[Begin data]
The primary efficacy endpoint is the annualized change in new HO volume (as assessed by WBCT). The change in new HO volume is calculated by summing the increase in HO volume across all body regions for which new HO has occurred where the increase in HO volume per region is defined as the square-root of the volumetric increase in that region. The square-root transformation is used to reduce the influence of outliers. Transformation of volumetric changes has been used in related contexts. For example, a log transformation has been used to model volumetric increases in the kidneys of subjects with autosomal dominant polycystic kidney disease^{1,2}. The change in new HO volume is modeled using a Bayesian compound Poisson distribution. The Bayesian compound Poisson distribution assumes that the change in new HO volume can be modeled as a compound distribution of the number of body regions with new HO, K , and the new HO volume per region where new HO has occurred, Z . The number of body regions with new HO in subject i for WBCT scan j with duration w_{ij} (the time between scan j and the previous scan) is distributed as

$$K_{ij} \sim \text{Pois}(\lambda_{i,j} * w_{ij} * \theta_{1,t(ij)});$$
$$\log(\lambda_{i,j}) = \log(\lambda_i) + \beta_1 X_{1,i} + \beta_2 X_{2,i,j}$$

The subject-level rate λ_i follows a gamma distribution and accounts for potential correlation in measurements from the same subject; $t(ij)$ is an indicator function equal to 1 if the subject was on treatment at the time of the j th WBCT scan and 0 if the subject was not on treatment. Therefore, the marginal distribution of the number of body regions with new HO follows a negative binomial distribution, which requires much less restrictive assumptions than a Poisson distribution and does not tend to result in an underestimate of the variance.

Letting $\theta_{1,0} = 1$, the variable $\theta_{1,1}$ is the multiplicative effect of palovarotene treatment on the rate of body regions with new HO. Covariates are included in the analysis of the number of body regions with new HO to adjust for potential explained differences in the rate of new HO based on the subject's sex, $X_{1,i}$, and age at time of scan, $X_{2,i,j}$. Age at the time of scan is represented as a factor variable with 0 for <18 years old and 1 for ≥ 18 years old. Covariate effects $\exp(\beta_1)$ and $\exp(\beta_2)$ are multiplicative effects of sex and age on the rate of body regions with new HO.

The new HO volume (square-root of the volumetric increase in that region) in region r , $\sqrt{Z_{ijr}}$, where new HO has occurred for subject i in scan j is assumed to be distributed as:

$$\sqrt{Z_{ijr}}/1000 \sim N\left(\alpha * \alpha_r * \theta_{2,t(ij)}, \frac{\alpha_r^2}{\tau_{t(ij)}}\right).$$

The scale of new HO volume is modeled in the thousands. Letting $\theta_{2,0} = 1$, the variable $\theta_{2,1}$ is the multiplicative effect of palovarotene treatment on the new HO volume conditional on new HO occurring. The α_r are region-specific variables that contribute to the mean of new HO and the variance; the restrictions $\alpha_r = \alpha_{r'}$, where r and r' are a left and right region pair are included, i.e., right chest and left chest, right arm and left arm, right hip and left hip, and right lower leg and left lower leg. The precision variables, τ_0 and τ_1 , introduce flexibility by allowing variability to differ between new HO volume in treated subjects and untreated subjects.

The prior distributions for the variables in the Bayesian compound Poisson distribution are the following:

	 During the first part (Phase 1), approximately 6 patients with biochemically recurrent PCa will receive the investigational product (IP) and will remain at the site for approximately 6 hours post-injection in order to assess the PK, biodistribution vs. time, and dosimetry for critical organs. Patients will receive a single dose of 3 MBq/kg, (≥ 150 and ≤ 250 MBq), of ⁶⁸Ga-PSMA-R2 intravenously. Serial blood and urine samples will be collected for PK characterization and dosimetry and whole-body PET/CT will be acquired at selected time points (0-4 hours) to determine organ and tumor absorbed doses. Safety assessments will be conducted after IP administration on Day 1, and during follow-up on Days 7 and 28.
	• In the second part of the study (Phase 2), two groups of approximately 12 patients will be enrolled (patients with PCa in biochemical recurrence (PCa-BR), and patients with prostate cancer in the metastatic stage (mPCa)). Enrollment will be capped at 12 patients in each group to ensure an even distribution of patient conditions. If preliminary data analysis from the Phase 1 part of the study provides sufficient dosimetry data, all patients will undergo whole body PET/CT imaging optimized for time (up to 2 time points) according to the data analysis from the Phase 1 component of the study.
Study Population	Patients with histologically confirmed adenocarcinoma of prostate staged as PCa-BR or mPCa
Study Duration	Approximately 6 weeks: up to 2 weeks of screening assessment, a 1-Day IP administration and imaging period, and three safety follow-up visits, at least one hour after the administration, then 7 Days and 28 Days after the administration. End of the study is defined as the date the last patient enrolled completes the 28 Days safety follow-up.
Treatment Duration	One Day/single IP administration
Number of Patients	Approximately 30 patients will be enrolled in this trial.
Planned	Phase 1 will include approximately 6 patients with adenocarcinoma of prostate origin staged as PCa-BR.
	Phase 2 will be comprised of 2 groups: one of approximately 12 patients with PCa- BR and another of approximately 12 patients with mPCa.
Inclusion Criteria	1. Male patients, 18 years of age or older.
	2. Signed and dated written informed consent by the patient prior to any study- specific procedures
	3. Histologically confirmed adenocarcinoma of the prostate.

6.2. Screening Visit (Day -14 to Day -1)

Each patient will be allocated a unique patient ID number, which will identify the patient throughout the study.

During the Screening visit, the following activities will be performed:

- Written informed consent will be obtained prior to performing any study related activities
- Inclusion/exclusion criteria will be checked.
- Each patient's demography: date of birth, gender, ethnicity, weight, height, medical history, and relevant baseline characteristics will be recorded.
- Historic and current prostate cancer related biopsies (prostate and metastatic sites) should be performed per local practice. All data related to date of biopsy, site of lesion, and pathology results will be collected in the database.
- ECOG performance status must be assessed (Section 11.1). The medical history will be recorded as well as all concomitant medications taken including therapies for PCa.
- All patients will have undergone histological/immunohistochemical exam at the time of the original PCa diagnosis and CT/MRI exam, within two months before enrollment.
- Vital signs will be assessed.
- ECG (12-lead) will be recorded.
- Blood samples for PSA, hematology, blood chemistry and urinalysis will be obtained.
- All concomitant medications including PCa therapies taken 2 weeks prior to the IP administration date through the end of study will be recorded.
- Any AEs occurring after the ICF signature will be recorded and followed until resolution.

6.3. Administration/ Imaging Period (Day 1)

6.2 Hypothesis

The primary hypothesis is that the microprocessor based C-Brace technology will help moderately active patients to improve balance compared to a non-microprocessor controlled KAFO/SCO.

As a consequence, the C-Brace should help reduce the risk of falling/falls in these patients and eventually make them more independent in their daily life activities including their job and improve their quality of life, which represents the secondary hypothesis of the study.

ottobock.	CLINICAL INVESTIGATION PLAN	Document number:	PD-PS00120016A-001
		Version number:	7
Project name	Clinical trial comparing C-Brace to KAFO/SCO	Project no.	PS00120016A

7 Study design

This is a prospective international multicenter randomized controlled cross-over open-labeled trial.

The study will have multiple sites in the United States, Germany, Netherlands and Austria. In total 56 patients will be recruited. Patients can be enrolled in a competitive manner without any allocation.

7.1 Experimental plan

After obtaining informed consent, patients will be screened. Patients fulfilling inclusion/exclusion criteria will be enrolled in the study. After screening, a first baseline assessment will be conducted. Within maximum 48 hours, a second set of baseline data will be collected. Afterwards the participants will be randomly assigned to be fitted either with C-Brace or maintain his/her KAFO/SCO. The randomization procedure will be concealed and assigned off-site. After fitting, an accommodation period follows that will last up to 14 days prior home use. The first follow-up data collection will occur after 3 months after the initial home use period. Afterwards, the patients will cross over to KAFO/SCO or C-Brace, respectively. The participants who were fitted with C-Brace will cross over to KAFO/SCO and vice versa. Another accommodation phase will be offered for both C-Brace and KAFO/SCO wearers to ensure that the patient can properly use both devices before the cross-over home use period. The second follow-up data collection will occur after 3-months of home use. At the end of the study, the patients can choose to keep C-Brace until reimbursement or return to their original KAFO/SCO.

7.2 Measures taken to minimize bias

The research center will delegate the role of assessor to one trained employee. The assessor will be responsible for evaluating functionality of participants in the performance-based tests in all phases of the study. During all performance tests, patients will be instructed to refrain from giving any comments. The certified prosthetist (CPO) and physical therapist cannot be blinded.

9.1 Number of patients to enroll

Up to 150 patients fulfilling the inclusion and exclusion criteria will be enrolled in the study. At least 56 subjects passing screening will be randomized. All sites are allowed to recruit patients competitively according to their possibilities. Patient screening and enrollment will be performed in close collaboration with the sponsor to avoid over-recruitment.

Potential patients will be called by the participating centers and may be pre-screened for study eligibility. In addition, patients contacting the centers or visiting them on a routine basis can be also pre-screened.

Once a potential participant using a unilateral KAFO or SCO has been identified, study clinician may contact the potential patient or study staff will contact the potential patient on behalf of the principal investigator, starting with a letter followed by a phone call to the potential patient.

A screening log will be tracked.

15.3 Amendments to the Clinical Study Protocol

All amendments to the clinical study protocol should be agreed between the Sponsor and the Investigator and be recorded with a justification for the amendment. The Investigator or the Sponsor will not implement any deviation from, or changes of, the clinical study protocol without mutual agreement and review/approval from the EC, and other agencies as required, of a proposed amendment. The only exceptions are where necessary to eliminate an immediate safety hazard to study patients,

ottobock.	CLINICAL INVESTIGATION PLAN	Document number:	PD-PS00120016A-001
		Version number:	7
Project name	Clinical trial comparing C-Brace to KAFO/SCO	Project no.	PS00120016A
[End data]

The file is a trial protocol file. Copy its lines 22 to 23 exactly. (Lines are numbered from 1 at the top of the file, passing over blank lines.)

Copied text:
Each patient will be allocated a unique patient ID number, which will identify the patient throughout the study.

During the Screening visit, the following activities will be performed: